Living in a small town, the news spread fast. Folks called to offer any kind of help and support. One call came from a parent of a friend of my oldest daughter. He was a member of the Ostomy Association of Springfield, MA and gave me some practical information about having a colostomy and invited me to their meeting that weekend. I declined since I had so much to do.

I knew that I had no way to change what was happening in my body but I could control the rest of my life. I threw myself into preparations. I cleaned my house and went to confession to cleanse my soul. Prepared meals filled the freezer. I bought my mother’s birthday present and brought it to her before her St. Patrick’s Day birthday, the day after my surgery. I met for hours with the substitute teacher giving her oral and written details about my students and lesson plans so that their transition would be smooth. For my last class with my college students, I brought all my special children’s books to share with them and suggested ways they could use children’s literature in all areas of the curriculum. I stayed after class to help them with their projects. I contacted the person in charge of a trip that I had planned to take with other teachers from New England to attend the International Reading Conference in Australia and visit schools in New Zealand. Canceling this trip was a major disappointment although I knew I had to get a refund. I filled my days with busyness to avoid thinking about the surgery and its consequences. However, in quiet moments I prayed that I would live and not cause my family anguish.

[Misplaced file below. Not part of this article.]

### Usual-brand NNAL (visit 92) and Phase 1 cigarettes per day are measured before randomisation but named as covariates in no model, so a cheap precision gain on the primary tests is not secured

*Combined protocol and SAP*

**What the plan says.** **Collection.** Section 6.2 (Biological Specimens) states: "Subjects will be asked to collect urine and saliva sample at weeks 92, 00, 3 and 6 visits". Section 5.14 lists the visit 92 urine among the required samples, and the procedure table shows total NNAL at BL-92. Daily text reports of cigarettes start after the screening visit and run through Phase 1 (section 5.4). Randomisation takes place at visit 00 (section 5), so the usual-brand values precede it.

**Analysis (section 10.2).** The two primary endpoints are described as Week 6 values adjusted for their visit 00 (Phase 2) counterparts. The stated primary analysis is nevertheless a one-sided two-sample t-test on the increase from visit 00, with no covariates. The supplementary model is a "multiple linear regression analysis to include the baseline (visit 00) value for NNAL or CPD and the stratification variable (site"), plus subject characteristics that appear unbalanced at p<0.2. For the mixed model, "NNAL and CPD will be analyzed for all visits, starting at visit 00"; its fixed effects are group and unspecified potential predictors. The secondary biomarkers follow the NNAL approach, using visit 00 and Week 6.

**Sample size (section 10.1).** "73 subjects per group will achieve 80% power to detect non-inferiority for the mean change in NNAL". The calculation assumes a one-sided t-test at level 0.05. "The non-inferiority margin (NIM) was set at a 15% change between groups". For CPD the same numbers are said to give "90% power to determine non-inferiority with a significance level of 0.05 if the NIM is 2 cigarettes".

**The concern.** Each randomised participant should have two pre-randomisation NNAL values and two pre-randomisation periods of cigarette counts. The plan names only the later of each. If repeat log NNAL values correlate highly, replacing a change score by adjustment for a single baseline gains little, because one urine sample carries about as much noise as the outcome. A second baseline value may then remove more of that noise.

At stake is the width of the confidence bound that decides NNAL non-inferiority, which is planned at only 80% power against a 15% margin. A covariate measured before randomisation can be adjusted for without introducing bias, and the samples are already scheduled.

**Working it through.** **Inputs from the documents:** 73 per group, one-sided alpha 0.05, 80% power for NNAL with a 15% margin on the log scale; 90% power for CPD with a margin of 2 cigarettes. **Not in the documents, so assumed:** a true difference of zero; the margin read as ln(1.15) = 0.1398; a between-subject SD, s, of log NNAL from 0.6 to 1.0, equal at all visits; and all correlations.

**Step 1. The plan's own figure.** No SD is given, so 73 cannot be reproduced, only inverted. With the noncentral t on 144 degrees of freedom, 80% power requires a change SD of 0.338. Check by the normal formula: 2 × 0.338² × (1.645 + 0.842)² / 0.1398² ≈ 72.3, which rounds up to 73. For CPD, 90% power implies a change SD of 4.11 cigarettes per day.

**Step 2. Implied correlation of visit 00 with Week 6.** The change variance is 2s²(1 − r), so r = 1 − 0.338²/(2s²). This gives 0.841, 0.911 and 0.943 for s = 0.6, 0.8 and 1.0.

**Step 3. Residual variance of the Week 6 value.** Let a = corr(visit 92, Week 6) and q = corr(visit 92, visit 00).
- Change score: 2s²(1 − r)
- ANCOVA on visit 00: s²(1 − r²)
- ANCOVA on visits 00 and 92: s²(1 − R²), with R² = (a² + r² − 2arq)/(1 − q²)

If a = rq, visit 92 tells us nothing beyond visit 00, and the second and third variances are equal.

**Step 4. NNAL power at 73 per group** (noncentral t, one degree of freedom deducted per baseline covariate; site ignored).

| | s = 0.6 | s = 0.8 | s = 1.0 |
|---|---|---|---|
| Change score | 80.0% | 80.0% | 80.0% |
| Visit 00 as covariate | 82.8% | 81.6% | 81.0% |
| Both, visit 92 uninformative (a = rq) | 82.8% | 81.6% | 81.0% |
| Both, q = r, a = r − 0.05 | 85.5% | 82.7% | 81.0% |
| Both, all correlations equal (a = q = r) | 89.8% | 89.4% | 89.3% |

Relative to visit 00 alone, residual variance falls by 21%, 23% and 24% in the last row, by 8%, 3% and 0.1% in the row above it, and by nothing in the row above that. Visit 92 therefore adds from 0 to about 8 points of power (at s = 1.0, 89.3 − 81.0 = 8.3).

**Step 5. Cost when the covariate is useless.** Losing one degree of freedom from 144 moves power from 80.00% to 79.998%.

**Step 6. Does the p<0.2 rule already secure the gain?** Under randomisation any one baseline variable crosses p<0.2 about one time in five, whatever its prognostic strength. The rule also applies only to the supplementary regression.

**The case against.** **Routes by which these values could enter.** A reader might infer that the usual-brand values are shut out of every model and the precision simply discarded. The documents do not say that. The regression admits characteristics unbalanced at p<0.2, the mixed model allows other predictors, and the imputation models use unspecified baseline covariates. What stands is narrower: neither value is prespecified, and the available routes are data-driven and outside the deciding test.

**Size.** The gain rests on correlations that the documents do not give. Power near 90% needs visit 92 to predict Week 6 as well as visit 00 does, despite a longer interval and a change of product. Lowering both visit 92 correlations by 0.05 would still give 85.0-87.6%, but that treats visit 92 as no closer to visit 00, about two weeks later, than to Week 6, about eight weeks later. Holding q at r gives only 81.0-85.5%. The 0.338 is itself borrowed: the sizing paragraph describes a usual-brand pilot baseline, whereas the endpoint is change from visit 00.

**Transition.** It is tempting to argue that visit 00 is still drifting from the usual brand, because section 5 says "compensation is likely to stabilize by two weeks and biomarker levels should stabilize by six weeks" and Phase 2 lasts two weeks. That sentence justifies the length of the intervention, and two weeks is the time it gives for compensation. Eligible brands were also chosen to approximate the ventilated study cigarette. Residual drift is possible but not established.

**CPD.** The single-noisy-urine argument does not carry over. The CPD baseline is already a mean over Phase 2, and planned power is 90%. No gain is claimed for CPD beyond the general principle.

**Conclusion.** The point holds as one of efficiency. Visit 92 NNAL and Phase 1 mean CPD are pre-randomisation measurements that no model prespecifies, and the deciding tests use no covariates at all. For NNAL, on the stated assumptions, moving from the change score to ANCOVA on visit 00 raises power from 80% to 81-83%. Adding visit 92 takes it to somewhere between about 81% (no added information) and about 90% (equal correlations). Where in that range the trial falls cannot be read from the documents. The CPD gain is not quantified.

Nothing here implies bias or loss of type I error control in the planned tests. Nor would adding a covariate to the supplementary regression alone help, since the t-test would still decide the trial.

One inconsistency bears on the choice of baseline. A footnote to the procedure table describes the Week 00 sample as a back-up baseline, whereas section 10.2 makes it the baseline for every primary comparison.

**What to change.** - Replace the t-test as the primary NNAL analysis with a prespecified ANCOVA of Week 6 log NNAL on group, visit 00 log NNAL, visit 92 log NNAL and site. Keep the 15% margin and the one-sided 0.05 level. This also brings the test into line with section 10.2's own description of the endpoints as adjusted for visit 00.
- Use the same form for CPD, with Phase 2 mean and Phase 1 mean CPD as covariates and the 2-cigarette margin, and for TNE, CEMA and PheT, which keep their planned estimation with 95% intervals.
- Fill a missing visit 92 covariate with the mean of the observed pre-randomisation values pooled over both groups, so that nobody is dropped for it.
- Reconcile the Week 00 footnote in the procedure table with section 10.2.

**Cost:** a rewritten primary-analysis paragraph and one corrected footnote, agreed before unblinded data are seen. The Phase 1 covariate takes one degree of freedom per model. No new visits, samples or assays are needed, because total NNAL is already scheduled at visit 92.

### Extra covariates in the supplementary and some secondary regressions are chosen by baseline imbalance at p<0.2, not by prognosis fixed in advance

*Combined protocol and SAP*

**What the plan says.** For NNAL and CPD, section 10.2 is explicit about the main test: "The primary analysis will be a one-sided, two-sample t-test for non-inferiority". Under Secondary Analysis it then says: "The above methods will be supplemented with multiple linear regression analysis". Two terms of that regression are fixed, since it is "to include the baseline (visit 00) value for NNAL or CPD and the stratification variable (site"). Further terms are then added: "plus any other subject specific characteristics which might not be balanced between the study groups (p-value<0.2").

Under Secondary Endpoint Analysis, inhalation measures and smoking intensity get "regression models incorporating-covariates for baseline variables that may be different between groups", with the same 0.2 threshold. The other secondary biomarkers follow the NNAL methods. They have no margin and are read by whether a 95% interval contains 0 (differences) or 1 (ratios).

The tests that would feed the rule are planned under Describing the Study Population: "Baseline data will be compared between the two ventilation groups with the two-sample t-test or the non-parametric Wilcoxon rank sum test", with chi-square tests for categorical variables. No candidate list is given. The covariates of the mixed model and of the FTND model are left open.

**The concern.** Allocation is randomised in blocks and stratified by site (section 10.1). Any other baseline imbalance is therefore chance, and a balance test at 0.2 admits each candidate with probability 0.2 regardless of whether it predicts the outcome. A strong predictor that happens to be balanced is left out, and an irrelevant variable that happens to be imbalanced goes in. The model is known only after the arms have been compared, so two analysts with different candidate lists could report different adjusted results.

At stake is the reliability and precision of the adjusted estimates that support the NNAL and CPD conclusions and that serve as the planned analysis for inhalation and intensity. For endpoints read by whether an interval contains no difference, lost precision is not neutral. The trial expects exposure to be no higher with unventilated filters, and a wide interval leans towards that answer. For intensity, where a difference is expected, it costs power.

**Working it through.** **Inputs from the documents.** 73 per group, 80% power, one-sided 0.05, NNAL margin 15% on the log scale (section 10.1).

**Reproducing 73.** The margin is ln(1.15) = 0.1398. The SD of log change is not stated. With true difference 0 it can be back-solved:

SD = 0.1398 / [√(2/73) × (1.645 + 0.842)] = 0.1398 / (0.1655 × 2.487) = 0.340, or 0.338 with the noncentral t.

The night before surgery I finally gave voice to my feelings. “I’m afraid,” I confessed to my husband as he held me. “I am, too,” he said. The cancer diagnosis wasn’t my biggest fear, but the possibility that I would have extensive vaginal surgery that would leave me less than a woman. This didn’t happen. When I awoke in the recovery room, the surgeon said that he had removed the tumor, the rectum and formed the sigmoid colostomy. The pathology report confirmed that it was rectal cancer and two of four nodes were positive for metastatic adenocarcinoma. As he left, a familiar woman reached for my hand. She was the mother of one of my students. “I hope you don’t mind,” she said. “I asked to be with you, today. You will heal quickly,” she added. “Your doctor talks to every patient as he is operating and tells them they will be well. The recovery rate of his patients is remarkable.” This was my introduction to the mind, spirit, body connection. I would reclaim my life.

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About the Author

Ann Favreau, a retired educator, is Past President of the Suncoast Writers Guild and of the non-profit organization, The Friends of Ostomates Worldwide-USA. Ann is a member of the Florida Writers Association (FWA). Several of her stories have appeared in the FWA magazine; her poems have been chosen for several issues of their Collections anthology. She serves as a judge for the Royal Palm Literary Awards.  Ann was a contributing writer for Early Years Magazine. Her work has appeared in the Herald Tribune, Coping Magazine, The Ostomy Quarterly, Phoenix Magazine, Gulf Cost Living Magazine, Florida Lion, Positive Options for Colorectal Cancer, Doorways Memoirs, Yesterday’s Magazette, and several anthologies. Ann self-published Lap Games for Little Ones, The Healing Circle, Window Eyes, People and Places, and It’s Okay to Have an Ostomy. She was a first-place winner in the Sarasota FL Film Festival Television Pitch Competition in 2012 and has won local and national prose and poetry contests. Ann describes herself as a traveler who marvels at the awesome and finds wonder in the ordinary.